Plaintiff alleges that he was the sole black male Spanish teacher at Elizabeth School. (Def.'s Mot. for Summ. J., Ex. A.) Plaintiff alleges that Defendant, in violation of Title VII of the Civil Rights Act of 1964, was intentionally dilatory in processing his papers because he is a black male. (Id.) The alleged discriminatory conduct took place following Plaintiff's employment term and lasted from August 15, 2002 to March 27, 2003. (Statement of Undisputed Material Facts, at ¶ 6.) Plaintiff further alleges that Defendant's conduct was responsible for his inability to secure employment in Connecticut. (Def.'s Mot. for Summ. J., Ex. A.)

  LEGAL STANDARD

  1. Summary Judgment

  Summary judgment is appropriate where the moving party establishes that "there is no genuine issue as to any material fact and that [it] is entitled to a judgment as a matter of law." FED. R. CIV. P. 56(c). See Abramson v. William Patterson Coll. of N.J., 260 F.3d 265, 276 (3d Cir. 2001).

  Federal Rule of Civil Procedure 56(c) provides in relevant part:

  [t]he judgment sought shall be rendered forthwith if the pleadings, depositions, answers to interrogatories, and admissions on file, together with the affidavits, if any, show that there is no genuine issue as to any material fact and that the moving party is entitled to a judgment as a matter of law. A factual dispute between the parties will not defeat a motion for summary judgment unless it is both genuine and material. See Anderson v. Liberty Lobby, Inc., 477 U.S. 242, 247-48 (1986); Kreschollek v. Southern Stevedoring Co., 223 F.3d 202, 204 (3d Cir. 2000). A factual dispute is genuine if a reasonable jury could return a verdict for the non-movant, and it is material if, under the substantive law, it would affect the outcome of the suit. See Anderson, 477 U.S. at 248. The moving party "cannot simply reallege factually unsupported allegations contained in his pleadings." Clark v. Clabaugh, 20 F.3d 1290, 1294 (3d Cir. 1994). The moving party must show that if the evidentiary material of record were reduced to admissible evidence in court, it would be insufficient to permit the non-moving party to carry its burden of proof. See Celotex v. Catrett, 477 U.S. 317, 318 (1986); Blackburn v. United Parcel Serv., Inc., 179 F.3d 81 (3d Cir. 1999). Once the moving party has carried its burden under Rule 56, "its opponent must do more than simply show that there is some metaphysical doubt as to the material facts in question." Matsushita Elec. Indus. Co. v. Zenith Radio Corp., 475 U.S. 574, 586 (1986).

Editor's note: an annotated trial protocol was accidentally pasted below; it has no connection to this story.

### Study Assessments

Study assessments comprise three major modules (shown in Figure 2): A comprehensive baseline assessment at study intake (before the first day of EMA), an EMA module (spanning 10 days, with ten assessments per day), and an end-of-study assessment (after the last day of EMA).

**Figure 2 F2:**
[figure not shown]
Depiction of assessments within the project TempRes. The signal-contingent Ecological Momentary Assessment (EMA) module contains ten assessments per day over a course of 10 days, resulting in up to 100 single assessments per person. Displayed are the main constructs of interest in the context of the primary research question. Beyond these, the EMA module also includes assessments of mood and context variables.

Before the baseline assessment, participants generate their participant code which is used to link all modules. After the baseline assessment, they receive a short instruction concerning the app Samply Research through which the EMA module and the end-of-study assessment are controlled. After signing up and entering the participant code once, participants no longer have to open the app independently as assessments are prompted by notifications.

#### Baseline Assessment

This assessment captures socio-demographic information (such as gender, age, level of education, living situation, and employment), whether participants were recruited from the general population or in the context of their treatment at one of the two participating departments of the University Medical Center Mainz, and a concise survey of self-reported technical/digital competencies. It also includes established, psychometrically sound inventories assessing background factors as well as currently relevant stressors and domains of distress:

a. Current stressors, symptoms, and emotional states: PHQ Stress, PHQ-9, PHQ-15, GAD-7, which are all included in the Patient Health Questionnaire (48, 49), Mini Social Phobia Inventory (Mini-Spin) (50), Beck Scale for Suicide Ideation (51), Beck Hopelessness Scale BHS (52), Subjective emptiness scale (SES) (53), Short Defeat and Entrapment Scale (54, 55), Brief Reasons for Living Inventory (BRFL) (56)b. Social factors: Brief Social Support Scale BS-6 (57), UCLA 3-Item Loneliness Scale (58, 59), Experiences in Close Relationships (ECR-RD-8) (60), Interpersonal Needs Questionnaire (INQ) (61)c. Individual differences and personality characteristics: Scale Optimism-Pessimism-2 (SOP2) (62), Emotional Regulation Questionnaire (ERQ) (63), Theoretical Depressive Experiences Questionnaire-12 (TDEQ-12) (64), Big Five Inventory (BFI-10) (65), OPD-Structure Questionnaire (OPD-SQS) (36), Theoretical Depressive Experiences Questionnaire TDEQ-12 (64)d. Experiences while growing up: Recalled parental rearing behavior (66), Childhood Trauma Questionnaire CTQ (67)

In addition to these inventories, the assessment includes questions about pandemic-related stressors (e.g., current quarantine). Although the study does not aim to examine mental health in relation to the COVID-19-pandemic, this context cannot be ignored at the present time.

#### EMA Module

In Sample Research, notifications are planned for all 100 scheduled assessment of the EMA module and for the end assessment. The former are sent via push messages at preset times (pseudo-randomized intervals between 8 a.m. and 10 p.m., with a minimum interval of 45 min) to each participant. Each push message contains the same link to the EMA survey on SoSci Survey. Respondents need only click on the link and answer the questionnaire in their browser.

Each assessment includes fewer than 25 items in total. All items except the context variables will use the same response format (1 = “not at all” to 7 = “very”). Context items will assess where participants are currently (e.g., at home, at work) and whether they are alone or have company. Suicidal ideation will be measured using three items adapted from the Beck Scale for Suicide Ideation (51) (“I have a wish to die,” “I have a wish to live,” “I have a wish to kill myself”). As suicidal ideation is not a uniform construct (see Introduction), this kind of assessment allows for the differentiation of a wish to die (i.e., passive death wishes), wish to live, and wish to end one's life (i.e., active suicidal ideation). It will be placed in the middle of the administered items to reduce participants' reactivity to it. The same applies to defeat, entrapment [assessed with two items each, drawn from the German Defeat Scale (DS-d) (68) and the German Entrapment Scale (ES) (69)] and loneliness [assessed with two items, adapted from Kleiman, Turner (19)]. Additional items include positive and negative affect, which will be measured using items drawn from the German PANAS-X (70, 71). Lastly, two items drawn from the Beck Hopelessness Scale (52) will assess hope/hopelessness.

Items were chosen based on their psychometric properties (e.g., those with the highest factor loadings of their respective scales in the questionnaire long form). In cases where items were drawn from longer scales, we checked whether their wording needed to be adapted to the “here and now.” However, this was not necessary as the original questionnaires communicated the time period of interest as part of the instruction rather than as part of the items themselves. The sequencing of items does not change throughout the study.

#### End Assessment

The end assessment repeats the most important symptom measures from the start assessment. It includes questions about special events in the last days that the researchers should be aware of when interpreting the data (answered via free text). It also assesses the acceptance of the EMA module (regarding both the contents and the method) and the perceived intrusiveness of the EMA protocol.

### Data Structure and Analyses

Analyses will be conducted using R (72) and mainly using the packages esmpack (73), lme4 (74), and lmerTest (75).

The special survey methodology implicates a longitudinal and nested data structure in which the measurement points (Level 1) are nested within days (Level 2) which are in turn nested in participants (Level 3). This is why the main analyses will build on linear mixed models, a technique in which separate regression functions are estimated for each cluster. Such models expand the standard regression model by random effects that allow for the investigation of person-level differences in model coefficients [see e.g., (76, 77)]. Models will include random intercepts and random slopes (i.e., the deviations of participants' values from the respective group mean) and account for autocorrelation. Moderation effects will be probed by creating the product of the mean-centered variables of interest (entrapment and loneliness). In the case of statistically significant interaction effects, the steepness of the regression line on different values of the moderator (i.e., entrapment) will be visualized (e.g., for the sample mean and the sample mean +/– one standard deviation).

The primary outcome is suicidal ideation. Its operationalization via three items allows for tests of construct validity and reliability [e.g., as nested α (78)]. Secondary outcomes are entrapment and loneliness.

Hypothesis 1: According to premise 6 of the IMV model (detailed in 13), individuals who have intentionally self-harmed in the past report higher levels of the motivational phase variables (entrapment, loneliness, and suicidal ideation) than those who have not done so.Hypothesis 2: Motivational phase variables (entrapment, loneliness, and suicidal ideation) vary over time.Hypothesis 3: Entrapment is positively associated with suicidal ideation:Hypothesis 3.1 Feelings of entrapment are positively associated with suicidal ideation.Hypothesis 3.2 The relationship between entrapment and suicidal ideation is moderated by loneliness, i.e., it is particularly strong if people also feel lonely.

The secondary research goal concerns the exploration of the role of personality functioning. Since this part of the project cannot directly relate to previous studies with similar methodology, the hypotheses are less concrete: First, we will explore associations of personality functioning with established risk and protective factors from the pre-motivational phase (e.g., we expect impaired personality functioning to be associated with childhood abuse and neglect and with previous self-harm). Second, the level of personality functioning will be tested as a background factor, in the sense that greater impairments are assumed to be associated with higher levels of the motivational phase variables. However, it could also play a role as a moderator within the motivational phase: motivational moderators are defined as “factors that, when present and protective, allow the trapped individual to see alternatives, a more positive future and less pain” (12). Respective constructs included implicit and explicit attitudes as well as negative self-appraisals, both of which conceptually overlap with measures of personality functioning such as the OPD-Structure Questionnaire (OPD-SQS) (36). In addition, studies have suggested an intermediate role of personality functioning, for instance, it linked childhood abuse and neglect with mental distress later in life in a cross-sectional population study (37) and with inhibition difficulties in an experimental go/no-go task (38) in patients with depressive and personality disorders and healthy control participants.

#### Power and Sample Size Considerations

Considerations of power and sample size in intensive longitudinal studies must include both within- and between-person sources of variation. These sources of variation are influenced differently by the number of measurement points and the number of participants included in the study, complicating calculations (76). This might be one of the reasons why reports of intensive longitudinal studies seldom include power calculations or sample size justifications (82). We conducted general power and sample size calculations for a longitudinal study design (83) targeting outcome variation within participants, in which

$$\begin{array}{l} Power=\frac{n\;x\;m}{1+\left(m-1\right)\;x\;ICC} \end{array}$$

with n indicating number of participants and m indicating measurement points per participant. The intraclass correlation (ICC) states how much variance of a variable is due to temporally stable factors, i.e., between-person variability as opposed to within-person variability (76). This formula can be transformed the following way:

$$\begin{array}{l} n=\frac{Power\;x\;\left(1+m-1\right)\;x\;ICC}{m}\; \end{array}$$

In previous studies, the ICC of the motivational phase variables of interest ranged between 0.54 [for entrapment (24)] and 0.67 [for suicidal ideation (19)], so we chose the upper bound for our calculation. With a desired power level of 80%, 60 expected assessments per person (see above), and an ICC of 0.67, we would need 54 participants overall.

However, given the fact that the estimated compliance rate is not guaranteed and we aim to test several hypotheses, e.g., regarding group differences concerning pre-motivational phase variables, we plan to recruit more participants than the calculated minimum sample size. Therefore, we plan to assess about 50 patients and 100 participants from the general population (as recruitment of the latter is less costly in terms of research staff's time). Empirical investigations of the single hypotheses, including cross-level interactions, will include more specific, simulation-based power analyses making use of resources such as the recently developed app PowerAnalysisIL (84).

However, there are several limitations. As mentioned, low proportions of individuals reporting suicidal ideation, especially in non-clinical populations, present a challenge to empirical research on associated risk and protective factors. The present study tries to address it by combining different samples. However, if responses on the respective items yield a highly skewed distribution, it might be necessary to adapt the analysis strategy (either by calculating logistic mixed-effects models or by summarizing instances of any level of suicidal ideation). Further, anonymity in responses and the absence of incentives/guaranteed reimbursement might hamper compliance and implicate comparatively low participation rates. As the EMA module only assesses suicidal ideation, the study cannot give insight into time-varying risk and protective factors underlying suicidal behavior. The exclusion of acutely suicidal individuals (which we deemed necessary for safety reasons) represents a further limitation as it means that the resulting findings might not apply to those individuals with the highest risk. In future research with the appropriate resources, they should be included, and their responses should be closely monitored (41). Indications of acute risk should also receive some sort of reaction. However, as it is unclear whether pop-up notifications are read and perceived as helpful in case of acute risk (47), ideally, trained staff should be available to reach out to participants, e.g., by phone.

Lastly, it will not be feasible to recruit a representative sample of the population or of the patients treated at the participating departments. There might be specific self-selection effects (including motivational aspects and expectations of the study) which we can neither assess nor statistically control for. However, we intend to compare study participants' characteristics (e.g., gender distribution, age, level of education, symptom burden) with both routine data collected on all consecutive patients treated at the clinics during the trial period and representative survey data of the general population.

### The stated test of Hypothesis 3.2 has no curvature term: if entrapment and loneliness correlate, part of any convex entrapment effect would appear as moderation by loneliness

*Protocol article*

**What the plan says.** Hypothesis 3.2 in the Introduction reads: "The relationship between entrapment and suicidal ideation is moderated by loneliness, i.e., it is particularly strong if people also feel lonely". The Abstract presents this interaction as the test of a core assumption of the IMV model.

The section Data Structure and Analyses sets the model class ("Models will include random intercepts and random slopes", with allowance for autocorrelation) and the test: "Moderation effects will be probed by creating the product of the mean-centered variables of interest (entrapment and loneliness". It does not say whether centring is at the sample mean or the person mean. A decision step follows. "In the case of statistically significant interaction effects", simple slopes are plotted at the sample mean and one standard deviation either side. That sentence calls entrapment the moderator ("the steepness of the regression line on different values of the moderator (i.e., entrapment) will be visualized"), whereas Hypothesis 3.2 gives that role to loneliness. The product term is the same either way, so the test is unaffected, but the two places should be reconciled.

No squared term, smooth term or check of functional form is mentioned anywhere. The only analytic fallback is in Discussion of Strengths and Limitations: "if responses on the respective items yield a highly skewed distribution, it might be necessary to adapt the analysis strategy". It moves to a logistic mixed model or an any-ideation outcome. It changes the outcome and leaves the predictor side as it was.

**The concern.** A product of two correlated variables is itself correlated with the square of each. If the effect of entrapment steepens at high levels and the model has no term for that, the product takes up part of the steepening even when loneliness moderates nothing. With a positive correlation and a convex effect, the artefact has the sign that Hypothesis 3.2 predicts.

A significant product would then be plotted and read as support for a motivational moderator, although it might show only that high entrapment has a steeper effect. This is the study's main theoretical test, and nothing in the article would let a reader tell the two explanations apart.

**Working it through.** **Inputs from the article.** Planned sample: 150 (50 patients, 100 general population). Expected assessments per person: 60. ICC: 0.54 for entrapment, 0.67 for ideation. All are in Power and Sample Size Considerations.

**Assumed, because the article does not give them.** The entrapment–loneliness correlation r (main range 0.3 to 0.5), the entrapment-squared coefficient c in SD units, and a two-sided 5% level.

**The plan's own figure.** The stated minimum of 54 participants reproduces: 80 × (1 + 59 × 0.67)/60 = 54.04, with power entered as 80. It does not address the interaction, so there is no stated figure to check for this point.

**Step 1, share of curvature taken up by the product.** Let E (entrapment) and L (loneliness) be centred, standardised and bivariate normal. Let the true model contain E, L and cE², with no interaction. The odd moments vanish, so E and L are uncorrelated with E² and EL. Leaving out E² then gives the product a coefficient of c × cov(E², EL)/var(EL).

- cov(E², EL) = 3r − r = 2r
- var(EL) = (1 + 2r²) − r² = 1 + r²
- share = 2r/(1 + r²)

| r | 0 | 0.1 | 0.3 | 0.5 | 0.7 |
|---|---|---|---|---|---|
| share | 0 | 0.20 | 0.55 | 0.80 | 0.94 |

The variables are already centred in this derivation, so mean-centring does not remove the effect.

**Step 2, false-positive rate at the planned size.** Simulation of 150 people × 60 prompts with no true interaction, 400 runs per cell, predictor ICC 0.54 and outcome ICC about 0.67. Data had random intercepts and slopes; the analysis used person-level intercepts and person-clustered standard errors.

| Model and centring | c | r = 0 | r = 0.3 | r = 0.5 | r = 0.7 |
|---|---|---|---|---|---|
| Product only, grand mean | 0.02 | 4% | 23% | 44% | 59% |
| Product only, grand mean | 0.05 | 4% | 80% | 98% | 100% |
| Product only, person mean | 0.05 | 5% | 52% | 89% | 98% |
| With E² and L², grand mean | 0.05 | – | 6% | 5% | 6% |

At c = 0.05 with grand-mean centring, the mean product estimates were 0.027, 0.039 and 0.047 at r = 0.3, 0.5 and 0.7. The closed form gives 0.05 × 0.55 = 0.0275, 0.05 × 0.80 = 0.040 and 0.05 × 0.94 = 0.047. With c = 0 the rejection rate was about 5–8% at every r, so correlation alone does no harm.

The opposing party must set forth specific facts showing a genuine issue for trial and may not rest upon the mere allegations or denials of its pleadings. See Sound Ship Bldg. Co. v. Bethlehem Steel Co., 533 F.2d 96, 99 (3d Cir. 1976), cert. denied, 429 U.S. 860 (1976). At summary judgment, the court*s function is not to weigh the evidence and determine the truth of the matter, but rather to determine whether there is a genuine issue for trial. See Anderson, 477 U.S. at 249. In doing so, the court must construe the facts and inferences in the light most favorable to the non-moving party. See Wahl v. Rexnord Inc., 624 F.2d 1169, 1181 (3d Cir. 1980); Boyle v. Allegheny Pa., 139 F.3d 386, 393 (3d Cir. 1998). The court must award summary judgment on all claims unless the ...


Buy This Entire Record For $7.95

Download the entire decision to receive the complete text, official citation,
docket number, dissents and concurrences, and footnotes for this case.

Learn more about what you receive with purchase of this case.